5 Fun Ways To Increase Student Engagement Online
by Oxford University Press ELT
Over the last year, as many teachers have moved either partly or fully to remote teaching, one question has arisen many times: How do I keep my students engaged online? Whilst many teachers have their go-to folder of ready-to-use adaptable activities, comprised of the likes of board races, role-plays, flashcard games, and many more steadfast materials, the idea of digitising these activities has seemed somewhat impossible. Teachers feel like they have lost their time-savers.
Whilst I can’t offer a solution on how to do a board-race activity through a Zoom lesson (that is impossible), what I can suggest are some alternative tools and platforms that teachers can add to their pre-existing arsenal of hit-the-ground-running classroom activities and exercises. So, in no particular order, here are my top 5 platforms for improving student engagement online.
I rave about Padlet so much, my colleagues must think I secretly work for them! Padlet is one of the most easily accessible platforms out there for sharing content, ideas, and general brainstorming. I’ve used it synchronously for online workshops, and find it offers a nice change of scenery for engagement that’s not your usual ‘type into the chatbox’ responses. Padlet can also be used asynchronously, making it a great platform for assigning homework. As a teacher, you can add content to a Padlet ahead of a lesson, allowing your students access by simply sharing a link with them. Content can be in the form of text, images, and links to videos or other websites– think of it as a digital whiteboard, but one that everyone can work and collaborate from (and with more visually engaging backgrounds!)
Example is taken from my own Padlet, when teaching using English File 4th edition Intermediate, OUP.
I previously used Kahoot when I was teaching in the face to face classroom, but I’ve since learnt that it also works for remote learning, both synchronously and asynchronously. Kahoot not only offers fun gamification of learning, but it can also be used as a tool to assess learners and measure their progress – something many teachers have found challenging to do in a distance classroom set-up. You can use pre-made games or ‘Kahoots’ with your learners, or you can create your own Kahoots ahead of your lesson.
I strongly recommend taking the time to watch the video guide by Isabella Vick, Marketing and Community Assistant from Kahoot, on how to deliver lessons remotely using the platform.
The majority of my experience in using Quizlet comes from being a student myself. When I was studying for my Delta Module One exam, Quizlet was my best friend. For anyone else who’s done this exam, or any written exam for that matter, you’ll know that expanding your repertoire of vocabulary terms and phrases is a key focus in your exam preparation. Quizlet allowed me to test my vocabulary knowledge with digital flashcards using gamification, and, dare I say it, I actually enjoyed doing it. As with most gamification of learning, there was an inherent satisfaction that came from selecting the correct definition for the word that had been presented to me. And like Kahoot, there are pre-made quizzes that you can access, or you can simply create your own.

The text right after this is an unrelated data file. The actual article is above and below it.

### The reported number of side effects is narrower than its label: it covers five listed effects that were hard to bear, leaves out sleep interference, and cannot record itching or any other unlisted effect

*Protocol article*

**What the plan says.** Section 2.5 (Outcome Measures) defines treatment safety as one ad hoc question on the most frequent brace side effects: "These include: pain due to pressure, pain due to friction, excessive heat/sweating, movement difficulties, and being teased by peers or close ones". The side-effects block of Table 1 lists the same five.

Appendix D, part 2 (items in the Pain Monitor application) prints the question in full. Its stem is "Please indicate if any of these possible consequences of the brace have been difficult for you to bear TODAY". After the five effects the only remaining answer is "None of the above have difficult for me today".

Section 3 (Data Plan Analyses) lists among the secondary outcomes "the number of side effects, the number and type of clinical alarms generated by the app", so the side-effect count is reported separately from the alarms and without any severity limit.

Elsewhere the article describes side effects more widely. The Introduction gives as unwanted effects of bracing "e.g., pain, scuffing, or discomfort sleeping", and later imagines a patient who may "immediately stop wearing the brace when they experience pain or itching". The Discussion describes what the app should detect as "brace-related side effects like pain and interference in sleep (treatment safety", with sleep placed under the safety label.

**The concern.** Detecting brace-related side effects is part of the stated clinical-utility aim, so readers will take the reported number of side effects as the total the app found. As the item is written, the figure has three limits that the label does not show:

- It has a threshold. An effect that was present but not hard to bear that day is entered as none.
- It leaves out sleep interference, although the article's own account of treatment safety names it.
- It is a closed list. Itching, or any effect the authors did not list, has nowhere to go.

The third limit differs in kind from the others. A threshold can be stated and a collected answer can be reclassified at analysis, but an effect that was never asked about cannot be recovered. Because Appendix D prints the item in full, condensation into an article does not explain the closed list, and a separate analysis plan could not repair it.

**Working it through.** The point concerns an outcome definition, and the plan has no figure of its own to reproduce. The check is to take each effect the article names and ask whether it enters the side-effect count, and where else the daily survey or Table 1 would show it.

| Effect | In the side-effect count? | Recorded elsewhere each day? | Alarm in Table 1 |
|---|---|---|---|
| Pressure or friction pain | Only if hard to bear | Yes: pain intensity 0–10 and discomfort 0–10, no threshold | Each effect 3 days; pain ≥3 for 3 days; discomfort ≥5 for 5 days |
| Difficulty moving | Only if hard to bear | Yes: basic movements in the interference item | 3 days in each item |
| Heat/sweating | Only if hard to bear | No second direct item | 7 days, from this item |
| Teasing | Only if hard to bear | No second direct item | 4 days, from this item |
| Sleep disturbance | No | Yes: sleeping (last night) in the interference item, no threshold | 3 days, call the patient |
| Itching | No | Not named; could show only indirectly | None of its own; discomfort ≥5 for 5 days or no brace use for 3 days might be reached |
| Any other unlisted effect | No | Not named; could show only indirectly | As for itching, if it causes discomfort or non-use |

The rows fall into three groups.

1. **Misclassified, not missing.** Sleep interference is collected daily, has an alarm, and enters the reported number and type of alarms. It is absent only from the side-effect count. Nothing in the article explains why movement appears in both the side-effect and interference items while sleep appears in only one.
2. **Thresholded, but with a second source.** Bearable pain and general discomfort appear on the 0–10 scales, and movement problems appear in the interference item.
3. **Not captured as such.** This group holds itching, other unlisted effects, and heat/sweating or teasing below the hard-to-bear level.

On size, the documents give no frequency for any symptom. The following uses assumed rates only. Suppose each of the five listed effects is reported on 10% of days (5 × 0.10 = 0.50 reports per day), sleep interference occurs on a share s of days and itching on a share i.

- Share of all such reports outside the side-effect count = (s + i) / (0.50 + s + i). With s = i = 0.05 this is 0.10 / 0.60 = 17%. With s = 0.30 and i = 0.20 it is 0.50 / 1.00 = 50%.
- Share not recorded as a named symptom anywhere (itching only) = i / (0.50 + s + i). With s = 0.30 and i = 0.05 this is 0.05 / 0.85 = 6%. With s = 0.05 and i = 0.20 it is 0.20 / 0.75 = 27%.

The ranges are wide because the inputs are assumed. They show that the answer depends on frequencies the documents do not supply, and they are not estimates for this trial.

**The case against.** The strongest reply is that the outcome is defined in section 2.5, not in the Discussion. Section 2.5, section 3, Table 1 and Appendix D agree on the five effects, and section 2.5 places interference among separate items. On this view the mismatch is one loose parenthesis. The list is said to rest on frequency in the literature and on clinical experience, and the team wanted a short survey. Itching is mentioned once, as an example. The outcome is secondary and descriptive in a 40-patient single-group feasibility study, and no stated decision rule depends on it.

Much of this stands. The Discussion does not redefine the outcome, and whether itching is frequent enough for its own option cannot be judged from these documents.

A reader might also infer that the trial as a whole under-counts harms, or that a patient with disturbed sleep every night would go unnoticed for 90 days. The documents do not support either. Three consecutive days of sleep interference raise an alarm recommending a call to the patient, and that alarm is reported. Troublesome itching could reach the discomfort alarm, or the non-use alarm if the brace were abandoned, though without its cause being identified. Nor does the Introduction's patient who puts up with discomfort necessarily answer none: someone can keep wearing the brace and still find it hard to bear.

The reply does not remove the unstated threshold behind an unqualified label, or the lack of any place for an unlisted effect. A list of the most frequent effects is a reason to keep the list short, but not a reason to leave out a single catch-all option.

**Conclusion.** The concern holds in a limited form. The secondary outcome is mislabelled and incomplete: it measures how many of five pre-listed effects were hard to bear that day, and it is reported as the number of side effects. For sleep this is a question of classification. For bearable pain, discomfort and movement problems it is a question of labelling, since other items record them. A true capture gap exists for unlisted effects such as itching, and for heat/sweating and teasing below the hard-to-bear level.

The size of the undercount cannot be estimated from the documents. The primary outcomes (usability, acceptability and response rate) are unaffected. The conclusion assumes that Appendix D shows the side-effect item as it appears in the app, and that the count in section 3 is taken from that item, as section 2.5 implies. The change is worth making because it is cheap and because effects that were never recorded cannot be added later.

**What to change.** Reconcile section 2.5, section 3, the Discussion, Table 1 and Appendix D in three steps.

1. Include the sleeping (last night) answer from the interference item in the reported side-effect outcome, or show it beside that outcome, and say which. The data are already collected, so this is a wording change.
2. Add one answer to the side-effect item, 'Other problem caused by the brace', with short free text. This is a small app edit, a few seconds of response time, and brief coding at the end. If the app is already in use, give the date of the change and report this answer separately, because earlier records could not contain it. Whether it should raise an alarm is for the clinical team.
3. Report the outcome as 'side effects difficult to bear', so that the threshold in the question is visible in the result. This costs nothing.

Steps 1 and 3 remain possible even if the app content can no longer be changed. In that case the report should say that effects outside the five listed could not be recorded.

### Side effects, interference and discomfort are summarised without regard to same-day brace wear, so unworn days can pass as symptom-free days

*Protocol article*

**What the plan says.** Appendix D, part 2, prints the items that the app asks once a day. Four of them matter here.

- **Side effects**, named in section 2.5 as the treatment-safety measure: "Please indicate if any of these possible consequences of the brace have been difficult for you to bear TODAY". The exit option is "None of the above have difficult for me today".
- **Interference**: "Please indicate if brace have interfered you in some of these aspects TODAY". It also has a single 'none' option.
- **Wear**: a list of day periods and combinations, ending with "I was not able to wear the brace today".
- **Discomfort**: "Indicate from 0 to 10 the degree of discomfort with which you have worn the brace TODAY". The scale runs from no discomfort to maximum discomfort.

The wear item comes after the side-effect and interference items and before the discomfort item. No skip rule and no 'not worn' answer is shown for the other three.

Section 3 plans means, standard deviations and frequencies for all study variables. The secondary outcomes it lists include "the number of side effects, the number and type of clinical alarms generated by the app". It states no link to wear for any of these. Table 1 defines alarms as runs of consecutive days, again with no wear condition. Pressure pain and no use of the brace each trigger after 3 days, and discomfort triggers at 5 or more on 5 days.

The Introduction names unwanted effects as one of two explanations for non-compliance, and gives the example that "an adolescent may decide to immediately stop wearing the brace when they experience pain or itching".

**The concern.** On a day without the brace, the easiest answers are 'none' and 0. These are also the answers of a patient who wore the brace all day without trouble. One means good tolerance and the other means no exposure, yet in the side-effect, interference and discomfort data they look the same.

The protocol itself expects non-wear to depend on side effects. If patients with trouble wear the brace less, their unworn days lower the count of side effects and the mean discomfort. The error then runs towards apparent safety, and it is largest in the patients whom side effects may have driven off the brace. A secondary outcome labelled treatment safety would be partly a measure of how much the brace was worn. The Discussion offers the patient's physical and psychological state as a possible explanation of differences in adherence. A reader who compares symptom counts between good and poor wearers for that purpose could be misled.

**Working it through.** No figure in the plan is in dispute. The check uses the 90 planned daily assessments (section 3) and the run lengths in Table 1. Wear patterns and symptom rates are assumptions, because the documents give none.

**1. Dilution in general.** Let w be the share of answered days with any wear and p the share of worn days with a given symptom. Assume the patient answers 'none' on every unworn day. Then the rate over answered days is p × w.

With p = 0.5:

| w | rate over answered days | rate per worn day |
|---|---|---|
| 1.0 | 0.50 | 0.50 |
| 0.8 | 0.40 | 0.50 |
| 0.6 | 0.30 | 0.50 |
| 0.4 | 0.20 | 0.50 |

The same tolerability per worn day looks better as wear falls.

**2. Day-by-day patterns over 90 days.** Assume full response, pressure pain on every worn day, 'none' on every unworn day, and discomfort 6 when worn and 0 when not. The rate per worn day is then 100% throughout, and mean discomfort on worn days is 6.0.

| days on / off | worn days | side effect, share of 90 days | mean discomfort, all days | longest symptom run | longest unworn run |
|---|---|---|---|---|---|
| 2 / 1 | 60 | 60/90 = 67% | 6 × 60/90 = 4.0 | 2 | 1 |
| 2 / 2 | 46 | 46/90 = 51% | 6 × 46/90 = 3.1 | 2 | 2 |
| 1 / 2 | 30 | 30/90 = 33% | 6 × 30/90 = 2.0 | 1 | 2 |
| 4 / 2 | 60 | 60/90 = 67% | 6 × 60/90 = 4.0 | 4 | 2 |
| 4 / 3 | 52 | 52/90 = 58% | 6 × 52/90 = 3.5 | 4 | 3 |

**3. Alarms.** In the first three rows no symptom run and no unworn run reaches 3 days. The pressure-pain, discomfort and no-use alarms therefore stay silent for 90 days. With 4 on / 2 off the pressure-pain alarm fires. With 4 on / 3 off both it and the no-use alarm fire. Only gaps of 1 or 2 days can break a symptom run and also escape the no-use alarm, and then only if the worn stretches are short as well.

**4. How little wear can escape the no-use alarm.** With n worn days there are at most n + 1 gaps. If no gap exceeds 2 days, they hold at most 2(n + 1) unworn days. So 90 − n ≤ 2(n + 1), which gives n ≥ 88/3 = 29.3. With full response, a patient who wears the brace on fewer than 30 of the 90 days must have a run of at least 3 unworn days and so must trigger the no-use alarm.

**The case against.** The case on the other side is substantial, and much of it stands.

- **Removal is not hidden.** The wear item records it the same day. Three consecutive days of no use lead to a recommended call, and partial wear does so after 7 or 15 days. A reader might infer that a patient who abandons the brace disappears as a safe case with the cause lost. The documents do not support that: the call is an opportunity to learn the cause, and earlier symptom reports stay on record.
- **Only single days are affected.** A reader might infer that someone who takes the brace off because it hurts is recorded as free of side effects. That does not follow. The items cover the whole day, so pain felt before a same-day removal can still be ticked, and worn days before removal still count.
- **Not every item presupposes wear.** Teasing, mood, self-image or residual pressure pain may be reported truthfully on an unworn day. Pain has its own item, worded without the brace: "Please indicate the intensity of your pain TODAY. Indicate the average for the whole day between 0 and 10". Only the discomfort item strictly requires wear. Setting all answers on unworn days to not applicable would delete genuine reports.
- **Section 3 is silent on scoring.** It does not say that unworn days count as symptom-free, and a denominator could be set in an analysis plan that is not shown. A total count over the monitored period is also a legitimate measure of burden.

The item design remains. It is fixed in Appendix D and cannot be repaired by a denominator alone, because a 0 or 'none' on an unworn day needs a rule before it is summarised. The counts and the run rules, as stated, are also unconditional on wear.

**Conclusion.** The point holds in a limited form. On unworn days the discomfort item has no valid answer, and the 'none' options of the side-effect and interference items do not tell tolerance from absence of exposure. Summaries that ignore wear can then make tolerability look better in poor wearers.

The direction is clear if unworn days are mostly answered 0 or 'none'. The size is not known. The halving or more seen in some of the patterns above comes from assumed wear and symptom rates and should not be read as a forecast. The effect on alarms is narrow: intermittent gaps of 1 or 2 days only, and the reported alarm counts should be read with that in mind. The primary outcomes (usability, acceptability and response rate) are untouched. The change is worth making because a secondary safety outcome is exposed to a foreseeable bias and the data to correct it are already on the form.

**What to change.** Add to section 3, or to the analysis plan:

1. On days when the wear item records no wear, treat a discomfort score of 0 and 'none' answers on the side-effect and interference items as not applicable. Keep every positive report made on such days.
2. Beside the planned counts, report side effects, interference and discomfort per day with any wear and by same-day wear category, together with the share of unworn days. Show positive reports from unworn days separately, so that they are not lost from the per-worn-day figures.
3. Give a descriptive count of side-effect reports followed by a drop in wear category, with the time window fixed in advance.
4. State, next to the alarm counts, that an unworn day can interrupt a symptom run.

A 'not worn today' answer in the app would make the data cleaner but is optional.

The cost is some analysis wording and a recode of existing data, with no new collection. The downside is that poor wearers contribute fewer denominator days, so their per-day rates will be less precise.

4. Future Me
With all the talk of hope on the horizon through the roll-out of vaccines, the gradual easing of lockdowns, and the slow return to face-to-face learning, I thought it would be fitting to mention a platform that also focuses on the future. Future Me is a website that allows you to write a letter to your future self. You compose your letter, add in your email address, and set the date of delivery for maybe a year, 5 years, or even 10 years – or, you can choose a specific date. Whilst this activity doesn’t offer much in the form of immediate content production, and the teacher feedback that comes with this, it can be a novel activity to do at the start of a semester or term.
Offer letter-writing support through the use of sentence stems, such as By the end of this academic year, I want to be able to… or by reflecting on their current ‘status’ as students, e.g. Right now I’m not very confident with… this year, I hope to improve on…. Then have your students set the delivery date for the last week of their academic year and when the time comes, get them to reflect on their letters, and if comfortable, share them with their peers. It can be a poignant way to end the term, but a memorable one.
This platform has two different sections: Gimkit Live, for quiz-like activities, and Gimkit Ink, for more project or assignment style tasks. Gimkit Live is a lot like Kahoot, except the students receive a reward in the form of ‘in-game cash’ every time they answer a question correctly. They can also lose credits if they get answers incorrect, so be sensitive to your learners’ motivational drivers when considering this platform. Whilst both Live and Ink offer the chance for collaboration between learners, what I really like about Ink is the opportunity for students to post their work anonymously, with only the teacher seeing that the work has come from them. This is a feature that really tells me Gimkit have listened to their teachers and the challenges they face trying to get engagement online from shy, self-conscious students.
So there you have it, my top 5 recommendations to make remote learning more fun and promoting engagement online. By far these are not the only platforms out there, but they’re worth checking out if you’ve not come across them before.
And if you do try them, or you’ve already used them, let me know what you think in the comments!
Charlotte Murphy has over 8 years of teaching experience working with Young Learners, Teenagers, and Adults across all levels, from beginner to proficiency. She currently works as a teacher trainer for OUP. Follow Charlotte on Twitter @Charlot89877696!